Category Archives: Permaculture

Black Medic – Nitrogen Fixer, Pollinator Attractor, Herbal Tea

I want to highlight a plant that I don’t hear a lot of people talking about – Black Medic (aka Medicago lupulina). Black Medic is a Florida native that is a nitrogen fixer, pollinator attractor, and medicinal plant. All of these pictures were taken in my front yard this morning (in Central Florida), and demonstrate just how dominant, beautiful, and beneficial this plant can be. As you can see from this first picture, Black Medic seeds prolifically and will grow into thick stands in the spring.

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It’s also a pollinator attractor, not to mention beautiful.
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The third and fourth pictures are from a plant I pulled out of the ground. You can see the nodules on these roots, which are the homes of bacteria living symbiotically within the plant’s flesh. These bacteria, in exchange for plant sugars, provide the plant with ammonia based nitrates they convert from atmospheric nitrogen, which plants are unable to use. Black Medic is one of a select number of plants referred to as “nitrogen fixers” which, with the help of these bacteria, are able to convert and use their own nitrogen, one of the most essential of plant nutrients. This ability allows them to live in nutrient deficient soils and provide for nearly all of their needs literally out of thin air. Carbon, also taken in from the atmosphere, along with this converted nitrogen, largely make up the biomass of the plant. Once the plant dies its accumulated biomass is then returned to the soil for other organisms and plants to use. This is one of the major sources through which soil is built over time.

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Black Medic is also used by herbalists as a tea or infusion for it’s calming effect. Shoot, it relaxes me just knowing that it exists. And it’s flowering right now! so go see where it is growing around your yard and collect some seeds!

Beneficial insects – aphids, parasitic wasps, and fungus

I was lucky enough to go out in my garden this morning and capture this amazing picture. The untrained eye may not realize it, but there is a LOT going on here, and it is an excellent demonstration of beneficial/predatory pest relationships. IMGA0901 If you look closely you will see aphids in three different forms here. The first aphid (small translucent green) is a living and thriving aphid who is being farmed by an ant. Aphids eat plant sugars by penetrating the protective surface of the plant and releasing the food. The ant, that you see, has a mutually beneficial relationship with the aphid. The ants corral the aphids, try to protect them from predators, and even bring their eggs down into their mounts to protect them during the cold season, bringing them back up when the weather is again suitable. In return for their labor, the ants get the pleasure of “milking” the aphids. They jostle the little creatures while they are sucking the plant sugars and cause them to spill their spoils. The ants then harvest the plant sugars for themselves and their friends.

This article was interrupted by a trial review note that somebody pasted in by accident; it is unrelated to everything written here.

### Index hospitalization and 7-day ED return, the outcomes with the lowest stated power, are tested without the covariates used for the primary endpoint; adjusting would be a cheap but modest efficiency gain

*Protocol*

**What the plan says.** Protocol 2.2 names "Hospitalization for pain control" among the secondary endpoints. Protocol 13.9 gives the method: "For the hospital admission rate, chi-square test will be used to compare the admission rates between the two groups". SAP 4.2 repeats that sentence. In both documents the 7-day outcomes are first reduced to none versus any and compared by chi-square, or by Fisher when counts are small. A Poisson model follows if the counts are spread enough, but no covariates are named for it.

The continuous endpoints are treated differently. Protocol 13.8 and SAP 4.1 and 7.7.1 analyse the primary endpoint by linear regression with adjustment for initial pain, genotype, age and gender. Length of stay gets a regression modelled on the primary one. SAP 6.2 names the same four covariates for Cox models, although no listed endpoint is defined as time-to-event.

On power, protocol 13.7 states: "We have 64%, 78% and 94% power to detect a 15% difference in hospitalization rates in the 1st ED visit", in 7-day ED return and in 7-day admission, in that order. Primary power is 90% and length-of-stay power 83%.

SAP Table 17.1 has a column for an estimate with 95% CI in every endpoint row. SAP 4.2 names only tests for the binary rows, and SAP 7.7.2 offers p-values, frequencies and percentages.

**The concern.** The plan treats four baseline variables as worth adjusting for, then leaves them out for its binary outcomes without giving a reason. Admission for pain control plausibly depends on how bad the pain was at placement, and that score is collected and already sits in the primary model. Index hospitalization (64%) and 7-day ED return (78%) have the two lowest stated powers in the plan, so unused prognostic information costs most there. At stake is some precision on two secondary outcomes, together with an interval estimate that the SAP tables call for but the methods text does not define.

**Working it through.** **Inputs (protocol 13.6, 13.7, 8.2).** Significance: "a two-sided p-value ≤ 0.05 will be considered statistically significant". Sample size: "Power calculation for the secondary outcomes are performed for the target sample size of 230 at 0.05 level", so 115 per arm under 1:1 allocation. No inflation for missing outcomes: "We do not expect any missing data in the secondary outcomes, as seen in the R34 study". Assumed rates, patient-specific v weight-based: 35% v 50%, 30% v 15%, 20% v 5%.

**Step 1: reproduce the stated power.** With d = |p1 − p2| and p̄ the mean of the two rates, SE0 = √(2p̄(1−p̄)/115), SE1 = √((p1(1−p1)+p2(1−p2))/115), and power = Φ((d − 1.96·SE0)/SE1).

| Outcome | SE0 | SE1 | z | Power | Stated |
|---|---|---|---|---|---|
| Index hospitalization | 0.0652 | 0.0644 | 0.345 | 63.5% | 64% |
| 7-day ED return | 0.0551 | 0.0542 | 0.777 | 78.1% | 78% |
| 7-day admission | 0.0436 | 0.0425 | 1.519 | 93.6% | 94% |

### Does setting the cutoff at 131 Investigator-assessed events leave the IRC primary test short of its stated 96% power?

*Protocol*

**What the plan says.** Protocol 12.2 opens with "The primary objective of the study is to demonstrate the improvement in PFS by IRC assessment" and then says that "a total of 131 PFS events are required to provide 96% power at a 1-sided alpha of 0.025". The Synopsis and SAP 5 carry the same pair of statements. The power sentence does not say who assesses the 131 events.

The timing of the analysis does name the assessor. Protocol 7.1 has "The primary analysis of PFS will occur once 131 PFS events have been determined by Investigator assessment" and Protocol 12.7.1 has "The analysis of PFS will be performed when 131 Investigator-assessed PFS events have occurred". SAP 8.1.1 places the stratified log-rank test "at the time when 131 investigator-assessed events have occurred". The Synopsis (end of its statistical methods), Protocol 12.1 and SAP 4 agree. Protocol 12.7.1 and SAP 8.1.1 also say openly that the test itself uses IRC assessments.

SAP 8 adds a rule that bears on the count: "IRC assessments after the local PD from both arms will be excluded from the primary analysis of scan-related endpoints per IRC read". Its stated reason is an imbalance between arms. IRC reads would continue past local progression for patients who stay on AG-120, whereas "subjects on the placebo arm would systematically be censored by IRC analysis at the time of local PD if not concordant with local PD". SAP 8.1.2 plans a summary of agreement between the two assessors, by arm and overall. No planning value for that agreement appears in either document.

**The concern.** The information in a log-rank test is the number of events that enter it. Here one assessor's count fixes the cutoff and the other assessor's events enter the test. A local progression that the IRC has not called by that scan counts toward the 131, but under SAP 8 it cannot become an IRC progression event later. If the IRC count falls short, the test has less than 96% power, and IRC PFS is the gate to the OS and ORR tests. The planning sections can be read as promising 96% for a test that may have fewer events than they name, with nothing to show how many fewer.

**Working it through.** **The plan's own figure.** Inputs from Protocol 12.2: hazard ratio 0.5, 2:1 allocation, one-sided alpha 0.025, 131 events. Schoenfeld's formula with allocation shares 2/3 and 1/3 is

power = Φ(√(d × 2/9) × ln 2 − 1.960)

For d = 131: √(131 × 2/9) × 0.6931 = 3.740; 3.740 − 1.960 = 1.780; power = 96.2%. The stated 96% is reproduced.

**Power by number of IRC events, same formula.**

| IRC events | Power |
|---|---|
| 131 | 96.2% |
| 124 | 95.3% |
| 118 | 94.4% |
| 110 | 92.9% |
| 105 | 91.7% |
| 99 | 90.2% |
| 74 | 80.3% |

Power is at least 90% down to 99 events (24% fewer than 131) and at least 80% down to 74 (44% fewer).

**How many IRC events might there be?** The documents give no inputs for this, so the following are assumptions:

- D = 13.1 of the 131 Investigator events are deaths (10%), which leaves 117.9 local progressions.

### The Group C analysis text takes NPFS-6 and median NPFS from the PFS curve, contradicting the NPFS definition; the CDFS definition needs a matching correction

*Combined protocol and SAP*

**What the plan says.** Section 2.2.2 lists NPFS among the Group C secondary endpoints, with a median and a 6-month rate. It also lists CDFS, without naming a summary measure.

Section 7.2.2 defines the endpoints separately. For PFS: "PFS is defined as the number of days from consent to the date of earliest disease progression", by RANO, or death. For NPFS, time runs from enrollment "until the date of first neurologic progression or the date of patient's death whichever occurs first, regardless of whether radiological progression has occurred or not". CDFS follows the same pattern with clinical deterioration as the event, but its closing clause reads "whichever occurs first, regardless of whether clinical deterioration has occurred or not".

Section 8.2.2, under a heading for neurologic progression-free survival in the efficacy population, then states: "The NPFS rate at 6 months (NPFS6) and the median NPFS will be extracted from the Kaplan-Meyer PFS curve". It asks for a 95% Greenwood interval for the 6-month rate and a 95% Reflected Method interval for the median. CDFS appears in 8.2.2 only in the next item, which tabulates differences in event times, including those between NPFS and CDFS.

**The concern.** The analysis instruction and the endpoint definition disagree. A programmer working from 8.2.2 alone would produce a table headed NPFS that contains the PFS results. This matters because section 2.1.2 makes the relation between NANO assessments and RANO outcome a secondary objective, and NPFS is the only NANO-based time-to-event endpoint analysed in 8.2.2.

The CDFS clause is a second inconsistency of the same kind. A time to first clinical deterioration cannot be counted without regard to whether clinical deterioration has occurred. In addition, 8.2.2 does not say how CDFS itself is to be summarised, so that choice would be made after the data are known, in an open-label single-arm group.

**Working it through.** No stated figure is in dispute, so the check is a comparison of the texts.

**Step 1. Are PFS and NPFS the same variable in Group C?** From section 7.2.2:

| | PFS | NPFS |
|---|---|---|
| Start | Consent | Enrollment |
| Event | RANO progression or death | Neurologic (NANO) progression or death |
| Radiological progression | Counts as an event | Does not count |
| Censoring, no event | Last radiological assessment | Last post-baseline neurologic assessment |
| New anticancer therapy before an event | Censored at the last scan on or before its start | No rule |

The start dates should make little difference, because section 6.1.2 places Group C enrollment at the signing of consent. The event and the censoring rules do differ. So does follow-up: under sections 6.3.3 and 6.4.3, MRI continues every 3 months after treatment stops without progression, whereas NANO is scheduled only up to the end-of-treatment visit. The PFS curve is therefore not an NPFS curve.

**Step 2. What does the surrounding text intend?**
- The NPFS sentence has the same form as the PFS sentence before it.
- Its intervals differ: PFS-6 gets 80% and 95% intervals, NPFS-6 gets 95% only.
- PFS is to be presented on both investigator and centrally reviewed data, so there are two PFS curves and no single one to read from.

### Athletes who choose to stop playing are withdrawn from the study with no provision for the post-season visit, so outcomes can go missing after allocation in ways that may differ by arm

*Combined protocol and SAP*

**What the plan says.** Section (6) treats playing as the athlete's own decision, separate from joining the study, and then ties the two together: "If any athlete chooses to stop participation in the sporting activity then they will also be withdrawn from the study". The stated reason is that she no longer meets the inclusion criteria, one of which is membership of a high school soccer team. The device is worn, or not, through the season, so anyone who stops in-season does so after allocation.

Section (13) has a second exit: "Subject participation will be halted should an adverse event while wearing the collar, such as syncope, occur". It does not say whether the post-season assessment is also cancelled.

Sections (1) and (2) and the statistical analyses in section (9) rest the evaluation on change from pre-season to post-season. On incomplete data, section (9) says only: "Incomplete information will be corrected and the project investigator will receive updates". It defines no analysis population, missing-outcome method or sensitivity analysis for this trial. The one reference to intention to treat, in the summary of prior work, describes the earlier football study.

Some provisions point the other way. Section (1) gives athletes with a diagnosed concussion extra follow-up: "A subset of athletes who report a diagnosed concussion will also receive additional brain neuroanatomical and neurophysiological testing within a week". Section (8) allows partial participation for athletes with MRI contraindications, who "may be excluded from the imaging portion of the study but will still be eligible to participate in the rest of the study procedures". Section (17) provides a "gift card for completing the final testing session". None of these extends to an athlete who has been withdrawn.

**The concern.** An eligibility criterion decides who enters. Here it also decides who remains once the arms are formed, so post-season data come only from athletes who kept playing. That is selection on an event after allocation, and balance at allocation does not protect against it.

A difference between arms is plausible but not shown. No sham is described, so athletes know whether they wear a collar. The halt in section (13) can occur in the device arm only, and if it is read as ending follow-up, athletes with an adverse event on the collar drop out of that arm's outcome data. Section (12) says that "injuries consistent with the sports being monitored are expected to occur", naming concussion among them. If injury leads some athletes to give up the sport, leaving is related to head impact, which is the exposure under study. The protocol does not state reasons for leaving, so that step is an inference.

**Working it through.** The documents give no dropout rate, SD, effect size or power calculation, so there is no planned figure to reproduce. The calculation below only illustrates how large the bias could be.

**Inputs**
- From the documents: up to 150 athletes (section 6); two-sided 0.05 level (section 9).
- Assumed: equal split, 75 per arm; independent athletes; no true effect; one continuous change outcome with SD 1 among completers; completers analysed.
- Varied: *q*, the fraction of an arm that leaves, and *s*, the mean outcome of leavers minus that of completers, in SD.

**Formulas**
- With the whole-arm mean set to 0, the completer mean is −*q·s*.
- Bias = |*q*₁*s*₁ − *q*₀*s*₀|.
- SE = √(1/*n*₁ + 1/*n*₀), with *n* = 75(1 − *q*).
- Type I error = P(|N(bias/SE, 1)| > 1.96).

The next aphid you will see in the picture is a parasitized aphid. This aphid has a large, brown body, and is actually dead. A parasitic wasp has laid an egg inside of him, allowing his body to be used as food for the developing pupae. In this next picture you will see that some of the brown bodies have holes in the rear and some do not. The holes are where the wasps have hatched. IMGA0906 The third aphid you see, in the first picture, is covered in a blueish green fuzz. This is a beneficial (to us), parasitic fungus which infects and feeds on living aphids As you can see, from this broader picture, the plant (Okinawa spinach) was covered in aphids, but upon closer examination it can be seen that over 90% of them are parasitized or killed by beneficial fungus. IMGA0907 Sometimes, when I have harmful insect infestations, I use organic sprays or manual labor to remove the pest, but it is important to only do this when it is necessary for the life of the plant. The reason for this is because predatory/beneficial insects need these pests to maintain their populations in your ecosystem. This is just one small example of how allowing natural ecosystems to evolve and develop in our food producing ecosystems can solve many of our problems.

First Orlando permaculture meeting action day!

The freshly established Orlando permaculture meeting had it’s first action day. The weather was great and so was the comradery. The day began with a quick synopsis of the master plan, where Mark shared with us the design he had created for his future front yard, food producing ecosystem.

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Once the course of action was in order, and Fran had assumed her position in the director’s chair, the dirt started moving.

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The first thing we did was dig 1.5 ft wide by 2 ft deep trenches to begin the creation of a series of hugelkulture mounds to capture and hold water and nutrients.